- Dr Kaatje Lenaerts, Principal Investigator
- Prof. Jacques Pirenne, Co-Investigator
- Dr Steven Olde Damink, Co-Investigator
- Prof. Cornelis Dejong, Co-Investigator
- Dr Darius Mirza, Collaborator
- Dr Francisca Joly, Collaborator
- Dr Joep Grootjans, Collaborator
- Maastricht University Medical Centre, Maastricht, The Netherlands
- Impact of Small Bowel Transplantation on the Intestinal Immunological Barrier
Preparation of a donor small bowel for transplantation entails a temporarily interruption of the blood flow to this organ. The intestine is very sensitive to this shortage of blood supply and, in particular, to restoration of the blood flow after transplantation. This so-called ischemia-reperfusion damage makes the donor intestine more vulnerable for rejection by the recipient. Rejection is the most common and life-threatening complication after intestinal transplantation (ITx), and has a high incidence.
Efforts to understand the underlying mechanisms of intestinal ischemia-reperfusion-induced damage in humans revealed that Paneth cells, important gatekeepers of the intestinal barrier, are lost during this event, and endoplasmic reticulum stress was identified as a key pathophysiologic mechanism. Furthermore, preliminary data of a pilot study in intestinal biopsies from ITx patients show diminished presence of an antimicrobial protein produced by these Paneth cells in the first days after transplantation and during rejection, indicating impaired Paneth cell function. Paneth cells play a crucial role in preventing bacterial translocation and are essential regulators of the intestinal microbiota composition, both determinants of intestinal homeostasis.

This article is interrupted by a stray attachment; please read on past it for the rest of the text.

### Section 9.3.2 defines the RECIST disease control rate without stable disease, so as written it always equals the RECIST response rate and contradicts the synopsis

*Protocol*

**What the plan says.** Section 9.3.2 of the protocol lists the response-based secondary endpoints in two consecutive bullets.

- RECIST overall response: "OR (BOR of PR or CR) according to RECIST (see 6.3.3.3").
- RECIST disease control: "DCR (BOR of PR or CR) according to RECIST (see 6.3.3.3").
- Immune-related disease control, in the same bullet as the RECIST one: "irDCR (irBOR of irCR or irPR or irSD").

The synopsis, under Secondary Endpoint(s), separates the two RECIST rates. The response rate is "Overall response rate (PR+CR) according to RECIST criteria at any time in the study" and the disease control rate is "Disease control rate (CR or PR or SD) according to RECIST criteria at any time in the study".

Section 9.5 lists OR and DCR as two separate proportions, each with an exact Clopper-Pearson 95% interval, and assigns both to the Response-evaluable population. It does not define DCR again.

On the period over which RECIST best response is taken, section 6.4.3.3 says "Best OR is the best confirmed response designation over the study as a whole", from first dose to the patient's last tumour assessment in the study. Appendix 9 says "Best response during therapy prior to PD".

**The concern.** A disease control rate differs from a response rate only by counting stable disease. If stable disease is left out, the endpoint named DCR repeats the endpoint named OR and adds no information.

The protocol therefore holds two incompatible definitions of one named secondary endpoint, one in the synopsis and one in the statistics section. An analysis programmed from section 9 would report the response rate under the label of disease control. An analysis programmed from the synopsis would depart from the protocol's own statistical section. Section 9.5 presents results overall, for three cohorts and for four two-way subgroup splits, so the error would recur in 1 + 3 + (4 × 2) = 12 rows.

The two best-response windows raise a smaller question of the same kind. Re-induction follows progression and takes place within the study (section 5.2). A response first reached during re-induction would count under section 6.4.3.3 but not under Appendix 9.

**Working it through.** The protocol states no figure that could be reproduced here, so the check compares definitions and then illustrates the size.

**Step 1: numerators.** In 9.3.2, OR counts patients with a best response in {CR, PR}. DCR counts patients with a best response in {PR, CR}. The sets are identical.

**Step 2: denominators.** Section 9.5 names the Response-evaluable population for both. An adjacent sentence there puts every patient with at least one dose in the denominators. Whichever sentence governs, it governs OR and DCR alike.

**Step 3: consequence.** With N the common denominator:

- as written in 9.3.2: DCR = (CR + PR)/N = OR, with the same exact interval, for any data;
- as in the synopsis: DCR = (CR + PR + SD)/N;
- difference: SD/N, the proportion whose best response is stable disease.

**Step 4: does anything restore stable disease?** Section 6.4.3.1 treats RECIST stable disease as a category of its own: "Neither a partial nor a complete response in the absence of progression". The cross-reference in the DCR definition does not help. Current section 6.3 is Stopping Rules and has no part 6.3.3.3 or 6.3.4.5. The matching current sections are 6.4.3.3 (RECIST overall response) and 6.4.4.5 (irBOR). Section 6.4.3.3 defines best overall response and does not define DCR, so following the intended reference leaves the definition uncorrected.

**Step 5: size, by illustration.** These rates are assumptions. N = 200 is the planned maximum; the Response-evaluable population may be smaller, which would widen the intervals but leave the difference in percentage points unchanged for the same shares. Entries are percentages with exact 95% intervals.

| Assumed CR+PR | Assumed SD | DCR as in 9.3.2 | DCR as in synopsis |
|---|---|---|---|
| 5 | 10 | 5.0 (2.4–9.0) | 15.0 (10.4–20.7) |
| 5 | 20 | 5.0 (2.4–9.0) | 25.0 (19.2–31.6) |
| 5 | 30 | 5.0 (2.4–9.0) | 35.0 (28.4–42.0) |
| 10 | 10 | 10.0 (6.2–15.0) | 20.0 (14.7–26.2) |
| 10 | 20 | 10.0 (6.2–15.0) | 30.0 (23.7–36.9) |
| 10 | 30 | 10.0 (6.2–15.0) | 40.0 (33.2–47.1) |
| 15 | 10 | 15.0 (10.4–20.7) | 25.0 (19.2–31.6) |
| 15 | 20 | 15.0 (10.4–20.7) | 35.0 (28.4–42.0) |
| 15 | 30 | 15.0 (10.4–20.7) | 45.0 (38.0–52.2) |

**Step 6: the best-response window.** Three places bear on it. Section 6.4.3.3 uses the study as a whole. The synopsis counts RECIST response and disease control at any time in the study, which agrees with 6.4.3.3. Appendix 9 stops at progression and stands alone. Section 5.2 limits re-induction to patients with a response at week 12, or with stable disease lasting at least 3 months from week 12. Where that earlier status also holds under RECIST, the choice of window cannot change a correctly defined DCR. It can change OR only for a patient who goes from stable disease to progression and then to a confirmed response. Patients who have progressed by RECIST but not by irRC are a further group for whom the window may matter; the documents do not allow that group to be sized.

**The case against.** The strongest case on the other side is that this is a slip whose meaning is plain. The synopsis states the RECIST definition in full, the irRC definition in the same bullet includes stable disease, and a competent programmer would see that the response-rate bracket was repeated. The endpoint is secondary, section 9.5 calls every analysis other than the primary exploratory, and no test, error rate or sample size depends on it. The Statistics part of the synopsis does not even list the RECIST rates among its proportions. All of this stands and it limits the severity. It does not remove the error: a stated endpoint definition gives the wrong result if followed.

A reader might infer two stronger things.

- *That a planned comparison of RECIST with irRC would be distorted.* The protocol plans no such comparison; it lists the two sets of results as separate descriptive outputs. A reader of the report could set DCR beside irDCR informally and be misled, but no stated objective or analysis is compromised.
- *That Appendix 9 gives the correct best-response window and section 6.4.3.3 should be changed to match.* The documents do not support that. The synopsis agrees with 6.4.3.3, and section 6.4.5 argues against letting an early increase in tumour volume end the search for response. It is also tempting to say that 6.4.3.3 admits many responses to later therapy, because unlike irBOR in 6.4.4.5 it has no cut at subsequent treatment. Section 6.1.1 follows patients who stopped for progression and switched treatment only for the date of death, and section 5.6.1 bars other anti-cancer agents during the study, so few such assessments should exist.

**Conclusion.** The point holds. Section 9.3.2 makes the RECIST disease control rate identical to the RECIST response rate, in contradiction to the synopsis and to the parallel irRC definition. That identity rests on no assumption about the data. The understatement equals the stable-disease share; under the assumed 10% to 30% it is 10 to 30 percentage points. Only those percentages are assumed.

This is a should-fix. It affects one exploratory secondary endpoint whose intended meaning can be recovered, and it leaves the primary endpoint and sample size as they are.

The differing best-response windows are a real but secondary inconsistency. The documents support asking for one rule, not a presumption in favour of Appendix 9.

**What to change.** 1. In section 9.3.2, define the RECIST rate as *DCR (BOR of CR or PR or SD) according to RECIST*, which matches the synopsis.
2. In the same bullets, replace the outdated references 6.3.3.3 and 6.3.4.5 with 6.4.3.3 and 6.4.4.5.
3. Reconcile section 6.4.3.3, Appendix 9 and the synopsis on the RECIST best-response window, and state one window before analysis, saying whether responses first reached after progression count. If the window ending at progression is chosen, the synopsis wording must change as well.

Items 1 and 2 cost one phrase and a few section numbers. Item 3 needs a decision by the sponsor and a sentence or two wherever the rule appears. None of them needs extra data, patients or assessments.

We will first study Paneth cell loss and endoplasmic reticulum stress in intestinal biopsies obtained from patients at regular intervals after ITx in a multicenter cohort study. Furthermore, we will study fecal and ileal microbiota composition in samples collected at the same time points. We hope to establish a relationshipbetween Paneth cell loss/antimicrobial impairment and the diversity of the bacterial communities before and after ITx, and link this to the occurrence of acute rejection. Furthermore, we will invest in searching and validating new markers for acute rejection.
In conclusion, we expect that the results of this translational research project will increase insight into the role of the Paneth cells in the pathology of ITx-related complications, and its relation to microbiota alterations, which will offer potential targets for therapy. In addition, new biomarkers for acute rejection during ITx will help diagnosis and guidance of treatment success.